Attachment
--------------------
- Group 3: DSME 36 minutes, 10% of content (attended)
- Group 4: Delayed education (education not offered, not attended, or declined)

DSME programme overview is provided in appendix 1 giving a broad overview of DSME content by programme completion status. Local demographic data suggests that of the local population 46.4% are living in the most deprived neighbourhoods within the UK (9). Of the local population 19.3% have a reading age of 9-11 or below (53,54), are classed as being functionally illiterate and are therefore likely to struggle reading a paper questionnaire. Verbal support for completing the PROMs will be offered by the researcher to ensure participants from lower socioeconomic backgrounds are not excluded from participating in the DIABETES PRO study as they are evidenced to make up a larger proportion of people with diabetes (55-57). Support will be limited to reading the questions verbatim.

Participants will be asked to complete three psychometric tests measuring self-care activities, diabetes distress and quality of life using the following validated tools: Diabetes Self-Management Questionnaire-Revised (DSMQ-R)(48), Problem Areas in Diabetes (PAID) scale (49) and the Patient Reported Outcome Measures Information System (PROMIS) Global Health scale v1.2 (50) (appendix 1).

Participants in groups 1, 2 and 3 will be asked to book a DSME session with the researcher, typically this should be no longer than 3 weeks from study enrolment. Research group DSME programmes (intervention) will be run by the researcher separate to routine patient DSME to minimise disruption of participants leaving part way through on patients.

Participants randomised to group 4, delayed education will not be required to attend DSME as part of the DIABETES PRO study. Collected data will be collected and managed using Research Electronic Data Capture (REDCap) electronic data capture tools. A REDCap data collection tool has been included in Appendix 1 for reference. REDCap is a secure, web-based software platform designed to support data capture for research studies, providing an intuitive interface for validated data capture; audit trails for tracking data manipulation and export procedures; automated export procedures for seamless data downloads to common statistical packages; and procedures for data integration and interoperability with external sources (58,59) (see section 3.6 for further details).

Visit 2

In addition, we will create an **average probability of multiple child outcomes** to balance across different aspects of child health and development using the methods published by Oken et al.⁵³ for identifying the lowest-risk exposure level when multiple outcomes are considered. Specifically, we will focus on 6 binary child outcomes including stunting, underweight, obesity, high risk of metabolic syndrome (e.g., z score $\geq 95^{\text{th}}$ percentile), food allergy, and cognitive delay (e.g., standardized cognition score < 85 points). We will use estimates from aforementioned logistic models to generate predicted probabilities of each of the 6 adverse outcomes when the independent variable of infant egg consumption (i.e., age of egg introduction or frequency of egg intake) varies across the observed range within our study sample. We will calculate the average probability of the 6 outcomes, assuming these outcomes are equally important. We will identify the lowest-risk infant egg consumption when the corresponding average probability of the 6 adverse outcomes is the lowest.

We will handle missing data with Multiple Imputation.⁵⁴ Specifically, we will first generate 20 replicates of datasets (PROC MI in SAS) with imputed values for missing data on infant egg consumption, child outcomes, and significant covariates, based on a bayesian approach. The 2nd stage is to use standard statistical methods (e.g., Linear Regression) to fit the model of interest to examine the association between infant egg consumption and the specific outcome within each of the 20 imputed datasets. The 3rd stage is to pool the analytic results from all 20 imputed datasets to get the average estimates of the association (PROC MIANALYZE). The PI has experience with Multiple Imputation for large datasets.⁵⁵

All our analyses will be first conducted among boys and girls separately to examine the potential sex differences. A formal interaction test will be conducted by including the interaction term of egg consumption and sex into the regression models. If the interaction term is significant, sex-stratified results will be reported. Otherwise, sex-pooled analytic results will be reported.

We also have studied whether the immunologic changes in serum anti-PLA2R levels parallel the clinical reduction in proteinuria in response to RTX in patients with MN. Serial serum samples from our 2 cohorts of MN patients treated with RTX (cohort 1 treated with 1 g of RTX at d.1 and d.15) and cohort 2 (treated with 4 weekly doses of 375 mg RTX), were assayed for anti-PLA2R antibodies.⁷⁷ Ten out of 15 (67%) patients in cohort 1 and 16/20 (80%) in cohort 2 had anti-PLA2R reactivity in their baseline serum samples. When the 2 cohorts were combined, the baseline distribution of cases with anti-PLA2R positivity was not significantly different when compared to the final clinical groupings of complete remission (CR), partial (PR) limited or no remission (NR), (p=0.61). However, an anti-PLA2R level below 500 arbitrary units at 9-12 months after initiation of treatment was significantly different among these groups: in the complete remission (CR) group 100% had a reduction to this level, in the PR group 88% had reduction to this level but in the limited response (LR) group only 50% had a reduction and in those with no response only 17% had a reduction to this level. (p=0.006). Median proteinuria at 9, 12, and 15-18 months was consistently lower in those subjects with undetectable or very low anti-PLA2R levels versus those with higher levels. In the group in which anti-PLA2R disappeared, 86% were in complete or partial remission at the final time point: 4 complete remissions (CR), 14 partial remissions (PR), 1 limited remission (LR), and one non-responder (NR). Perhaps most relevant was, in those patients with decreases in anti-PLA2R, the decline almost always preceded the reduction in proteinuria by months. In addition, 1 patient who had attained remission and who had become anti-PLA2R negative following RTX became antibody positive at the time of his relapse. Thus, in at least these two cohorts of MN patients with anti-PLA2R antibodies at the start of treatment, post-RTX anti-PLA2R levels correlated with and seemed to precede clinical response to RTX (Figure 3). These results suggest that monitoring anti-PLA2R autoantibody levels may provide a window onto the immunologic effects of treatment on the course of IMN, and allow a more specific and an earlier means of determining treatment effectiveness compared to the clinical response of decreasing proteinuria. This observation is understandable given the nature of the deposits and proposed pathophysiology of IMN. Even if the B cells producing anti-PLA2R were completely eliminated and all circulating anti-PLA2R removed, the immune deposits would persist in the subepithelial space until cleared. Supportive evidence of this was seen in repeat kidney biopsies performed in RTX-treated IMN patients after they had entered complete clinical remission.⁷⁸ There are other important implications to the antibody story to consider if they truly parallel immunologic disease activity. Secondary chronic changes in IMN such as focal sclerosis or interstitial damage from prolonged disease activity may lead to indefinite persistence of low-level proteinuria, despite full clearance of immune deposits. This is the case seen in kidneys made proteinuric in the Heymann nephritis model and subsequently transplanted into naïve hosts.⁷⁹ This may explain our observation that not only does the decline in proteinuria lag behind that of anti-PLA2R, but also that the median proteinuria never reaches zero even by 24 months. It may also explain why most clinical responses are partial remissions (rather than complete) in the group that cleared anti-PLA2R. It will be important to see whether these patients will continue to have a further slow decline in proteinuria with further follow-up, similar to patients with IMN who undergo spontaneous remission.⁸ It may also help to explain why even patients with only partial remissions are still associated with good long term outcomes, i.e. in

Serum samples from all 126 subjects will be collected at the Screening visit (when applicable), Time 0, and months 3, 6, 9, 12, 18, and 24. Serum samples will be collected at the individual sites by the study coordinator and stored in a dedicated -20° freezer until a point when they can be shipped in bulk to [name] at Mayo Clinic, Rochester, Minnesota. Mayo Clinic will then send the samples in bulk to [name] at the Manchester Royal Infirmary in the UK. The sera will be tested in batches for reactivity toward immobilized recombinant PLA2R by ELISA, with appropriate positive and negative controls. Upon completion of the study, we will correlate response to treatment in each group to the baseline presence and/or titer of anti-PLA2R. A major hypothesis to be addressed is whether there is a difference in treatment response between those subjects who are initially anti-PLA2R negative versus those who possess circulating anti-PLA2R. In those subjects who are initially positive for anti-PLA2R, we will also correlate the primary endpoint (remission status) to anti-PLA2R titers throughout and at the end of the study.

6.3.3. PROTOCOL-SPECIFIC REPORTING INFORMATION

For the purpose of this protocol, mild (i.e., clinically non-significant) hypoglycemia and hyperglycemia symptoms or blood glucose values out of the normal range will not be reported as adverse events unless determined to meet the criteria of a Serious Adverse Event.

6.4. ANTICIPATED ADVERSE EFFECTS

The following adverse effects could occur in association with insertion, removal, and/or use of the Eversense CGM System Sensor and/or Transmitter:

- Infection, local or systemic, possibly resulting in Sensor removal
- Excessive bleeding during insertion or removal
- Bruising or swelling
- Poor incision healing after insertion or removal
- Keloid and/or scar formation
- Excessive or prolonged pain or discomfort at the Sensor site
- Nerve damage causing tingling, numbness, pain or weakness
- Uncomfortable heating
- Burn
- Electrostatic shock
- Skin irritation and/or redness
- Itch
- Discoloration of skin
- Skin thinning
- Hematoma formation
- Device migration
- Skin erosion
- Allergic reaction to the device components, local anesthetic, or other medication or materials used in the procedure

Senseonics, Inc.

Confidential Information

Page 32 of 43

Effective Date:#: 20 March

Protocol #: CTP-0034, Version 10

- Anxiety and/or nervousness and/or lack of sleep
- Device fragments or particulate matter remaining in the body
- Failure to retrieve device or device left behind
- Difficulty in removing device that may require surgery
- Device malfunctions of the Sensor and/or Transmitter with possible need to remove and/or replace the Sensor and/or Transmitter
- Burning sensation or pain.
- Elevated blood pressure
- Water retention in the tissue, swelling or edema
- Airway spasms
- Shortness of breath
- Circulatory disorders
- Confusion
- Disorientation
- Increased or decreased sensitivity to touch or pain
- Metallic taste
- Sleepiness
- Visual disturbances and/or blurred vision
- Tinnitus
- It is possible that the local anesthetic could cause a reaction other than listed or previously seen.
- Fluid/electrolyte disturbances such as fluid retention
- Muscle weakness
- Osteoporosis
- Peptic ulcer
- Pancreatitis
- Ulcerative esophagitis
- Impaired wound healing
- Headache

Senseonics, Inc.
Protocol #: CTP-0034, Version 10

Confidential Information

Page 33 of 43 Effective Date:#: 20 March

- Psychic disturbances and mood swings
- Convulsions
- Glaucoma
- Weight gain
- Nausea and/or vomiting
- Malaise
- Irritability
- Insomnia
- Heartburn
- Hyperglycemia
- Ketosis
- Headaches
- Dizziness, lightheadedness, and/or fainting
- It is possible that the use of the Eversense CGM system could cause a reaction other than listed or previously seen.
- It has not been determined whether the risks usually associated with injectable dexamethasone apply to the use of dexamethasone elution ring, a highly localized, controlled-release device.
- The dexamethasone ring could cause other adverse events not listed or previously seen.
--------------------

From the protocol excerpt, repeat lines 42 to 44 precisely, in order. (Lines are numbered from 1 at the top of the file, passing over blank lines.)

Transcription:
- Failure to retrieve device or device left behind
- Difficulty in removing device that may require surgery
- Device malfunctions of the Sensor and/or Transmitter with possible need to remove and/or replace the Sensor and/or Transmitter